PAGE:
What are gastric (stomach) ulcers?

This is an Ulcer in the stomach of a horse

A stomach ulcer is an area where the gastric membrane (comprised of mucus producing cells) has been eroded away and the acid has attacked the muscular wall beneath.

This results in pain and inflammation, and can cause bleeding into the stomach. Ulcers are debilitating and can be potentially life threatening.

The Facts About Equine Digestive Issues

Approximately 91% of racehorses get stomach ulcers, regardless of age
Approximately 52% of other performance horses have ulcers
Approximately 57% of foals have stomach ulcers, particularly during the first several months of life
Approximately 50% of horses with ulcers show no outward signs of gastrointestinal disease

What are the causes of ulceration in horses?

Acid released in the stomach in the absence of feed is thought to be the main factor in the disease. Horses evolved as grazing animals, constantly eating high roughage diets. However, a majority of the time this just isn’t possible as our horses are often stabled or confined and fed 2 hard feeds a day with low levels of roughage. Thier stomach is often empty for many hours of the day and stomach acid is continuously secreted, which can irritate and ulcerate the stomach lining. A horse's stomach secretes acid continually so that in it's natural habitat it can digest the food it is constantly grazing on - to do this it needs to be constantly chewing and producing saliva. With no eating there is no chewing, so there is less saliva to neutralise stomach acids. As the acid splashes across the upper side of the stomach it eats away the lining to form, sometimes within days, deep bleeding ulcers.

Horses love the taste of UlcerAid

The horse's stomach is similar to ours except there are two regions. One region is coated with a thicker type of lining than the other, which is largely lined with glandular cells. This glandular portion is most similar to our own stomach. The stomach lining produces both acid and mucus. The mucus protects the lining cells from being damaged by the acid which is necessary to help digest food. Horses produce small amounts of acid all of the time compared to other species which produce acid primarily when they eat. This makes sense when we consider that horses are "designed" to eat most of time since they are grazing animals. Similarly, foals nurse small amounts throughout the day. High grain / low roughage diets promote acid secretion
Stress increases the amount of acid being produced in the stomach. In addition, certain commonly used anti-inflammatory medications (NSAIDs) such as phenylbutazone ("bute"), Flunixin, Banamine or Ketofen Dipyrone & aspirin may decrease the amount of mucus produced in the stomach. Stress and NSAIDs, alone or in combination, set up a situation where stomach ulcers may develop. In adult horses, diets rich in grain compared to hay have also been implicated.

Severe Ulcers can develop in as little as 5 days. Nervy horses seem to have a higher risk of stomach ulcers, due to the stress of training together with high energy feeds.
In a modern racing stable conditions allow equine stomach ulcers to flourish, these may include stress caused by isolation, unpredictable situations and exposure to chemical substances such as Bute, which weaken the stomach lining and can cause bleeding. These conditions are almost entirely due to our interference with the natural rhythms and routines of the animals and to our overuse of chemical substances.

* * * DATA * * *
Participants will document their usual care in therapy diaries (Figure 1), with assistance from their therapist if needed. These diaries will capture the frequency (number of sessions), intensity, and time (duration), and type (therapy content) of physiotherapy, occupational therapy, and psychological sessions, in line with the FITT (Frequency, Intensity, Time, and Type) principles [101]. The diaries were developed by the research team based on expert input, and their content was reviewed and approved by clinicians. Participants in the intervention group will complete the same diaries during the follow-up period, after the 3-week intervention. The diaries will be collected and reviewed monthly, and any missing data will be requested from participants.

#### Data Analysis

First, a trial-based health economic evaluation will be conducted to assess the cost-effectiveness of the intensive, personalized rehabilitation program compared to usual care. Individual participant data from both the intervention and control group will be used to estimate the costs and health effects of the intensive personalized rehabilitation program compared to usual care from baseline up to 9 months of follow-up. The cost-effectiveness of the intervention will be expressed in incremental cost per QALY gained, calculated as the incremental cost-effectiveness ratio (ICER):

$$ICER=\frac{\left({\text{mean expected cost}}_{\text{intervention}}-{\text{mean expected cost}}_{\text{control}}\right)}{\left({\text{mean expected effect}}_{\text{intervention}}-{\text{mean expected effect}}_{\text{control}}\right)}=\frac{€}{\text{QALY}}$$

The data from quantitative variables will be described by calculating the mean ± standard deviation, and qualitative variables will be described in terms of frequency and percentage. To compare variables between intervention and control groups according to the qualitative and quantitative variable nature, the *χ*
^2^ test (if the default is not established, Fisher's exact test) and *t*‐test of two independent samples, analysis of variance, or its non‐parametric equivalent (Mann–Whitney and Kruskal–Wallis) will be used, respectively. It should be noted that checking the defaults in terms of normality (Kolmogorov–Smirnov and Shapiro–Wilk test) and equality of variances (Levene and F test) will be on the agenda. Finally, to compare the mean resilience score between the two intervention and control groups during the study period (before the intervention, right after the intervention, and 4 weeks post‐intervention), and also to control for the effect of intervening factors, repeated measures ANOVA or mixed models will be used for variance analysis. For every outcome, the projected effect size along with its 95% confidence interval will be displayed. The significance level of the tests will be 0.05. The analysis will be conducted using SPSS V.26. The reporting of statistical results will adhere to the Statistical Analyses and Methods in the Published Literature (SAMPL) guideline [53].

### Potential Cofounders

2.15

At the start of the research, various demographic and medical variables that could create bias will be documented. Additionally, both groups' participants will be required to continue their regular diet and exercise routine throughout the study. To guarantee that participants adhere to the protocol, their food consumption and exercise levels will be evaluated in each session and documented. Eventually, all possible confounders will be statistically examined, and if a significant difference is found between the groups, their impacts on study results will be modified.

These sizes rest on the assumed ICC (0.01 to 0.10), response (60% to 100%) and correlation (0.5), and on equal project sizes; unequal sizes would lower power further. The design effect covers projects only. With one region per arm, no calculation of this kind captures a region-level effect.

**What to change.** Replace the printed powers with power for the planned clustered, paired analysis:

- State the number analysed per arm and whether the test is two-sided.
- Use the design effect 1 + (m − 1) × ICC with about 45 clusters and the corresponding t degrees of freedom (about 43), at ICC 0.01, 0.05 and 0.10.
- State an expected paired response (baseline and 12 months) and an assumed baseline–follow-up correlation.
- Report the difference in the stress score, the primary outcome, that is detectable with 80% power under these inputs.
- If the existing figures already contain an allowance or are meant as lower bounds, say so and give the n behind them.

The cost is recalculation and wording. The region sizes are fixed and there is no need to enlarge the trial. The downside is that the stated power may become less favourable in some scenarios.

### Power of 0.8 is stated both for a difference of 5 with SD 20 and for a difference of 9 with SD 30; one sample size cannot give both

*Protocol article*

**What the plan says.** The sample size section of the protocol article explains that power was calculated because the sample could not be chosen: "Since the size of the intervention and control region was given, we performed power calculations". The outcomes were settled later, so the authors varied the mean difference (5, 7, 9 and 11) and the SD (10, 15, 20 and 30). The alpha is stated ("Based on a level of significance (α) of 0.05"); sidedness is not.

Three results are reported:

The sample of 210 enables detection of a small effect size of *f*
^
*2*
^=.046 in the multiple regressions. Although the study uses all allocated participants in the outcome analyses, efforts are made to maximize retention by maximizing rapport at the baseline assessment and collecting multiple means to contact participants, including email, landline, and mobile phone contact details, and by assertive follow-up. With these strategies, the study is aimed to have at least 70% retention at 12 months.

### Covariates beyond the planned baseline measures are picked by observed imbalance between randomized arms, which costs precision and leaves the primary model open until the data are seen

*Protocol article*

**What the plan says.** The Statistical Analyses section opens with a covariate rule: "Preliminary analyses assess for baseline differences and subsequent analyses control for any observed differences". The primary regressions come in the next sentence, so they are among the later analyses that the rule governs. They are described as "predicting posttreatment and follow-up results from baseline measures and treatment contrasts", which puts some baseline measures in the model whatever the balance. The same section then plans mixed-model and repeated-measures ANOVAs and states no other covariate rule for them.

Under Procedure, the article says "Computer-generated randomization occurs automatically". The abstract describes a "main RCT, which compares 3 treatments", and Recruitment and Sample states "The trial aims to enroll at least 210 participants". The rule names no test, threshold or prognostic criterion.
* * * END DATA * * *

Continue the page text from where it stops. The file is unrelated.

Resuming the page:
Signs and Symptoms of Equine Ulcers

  • Nervousness / Irritation
  • Poor appetite & performance
  • Diarrhea or loose stools
  • Poor looking or dry coat
  • A change in eating behavior
  • Grinding teeth and/or excessive chewing of objects or tongue
  • Increase in girth size
  • Mild to moderate colic
  • Biting soil
  • Washing or dunking food in water
  • Failure to gain or maintain weight
  • Ill-thrift in foals
  • Digestive upset
  • May eat hay and pasture, but not grain and concentrate, or will only eat the latter very slowly
  • Lowered red blood cell count due to bleeding ulcers
  • Blood in the manure - increased risk if the horse has a history of being on NSAIDs (bute etc) due to a musculoskeletal problem

UlcerAid: The Chemical Free Natural Product

Low cost prevention and treatment of equine ulcers

UlcerAid will assist in the normal healthy recovery of the damaged stomach lining. It assists in relaxing the stomach and improving the normal rhythmic action necessary both for digestion and optimal fluid secretion.

Tips on Managing Ulcers

Healthy, happy horses
  • Horses with ulcers often do better when trained from a paddock or have access to grazing for the majority of the day.
  • Cut back work until appetite improves, then re-introduce harder work gradually.
  • Do not work horses on an empty stomach – ensure that hay is available overnight.
  • Avoid depriving horses of feed for more than a few hours as ulcers can develop very quickly when feed is withheld.
  • Long truck or float trips are often associated with food deprivation so keep this in mind when transporting long distances.
  • Horses with bleeding stomach ulcers should be provided with additional iron and blood-building minerals
    e.g. Ironcyclen Liquid, FBC-Bloodfood granules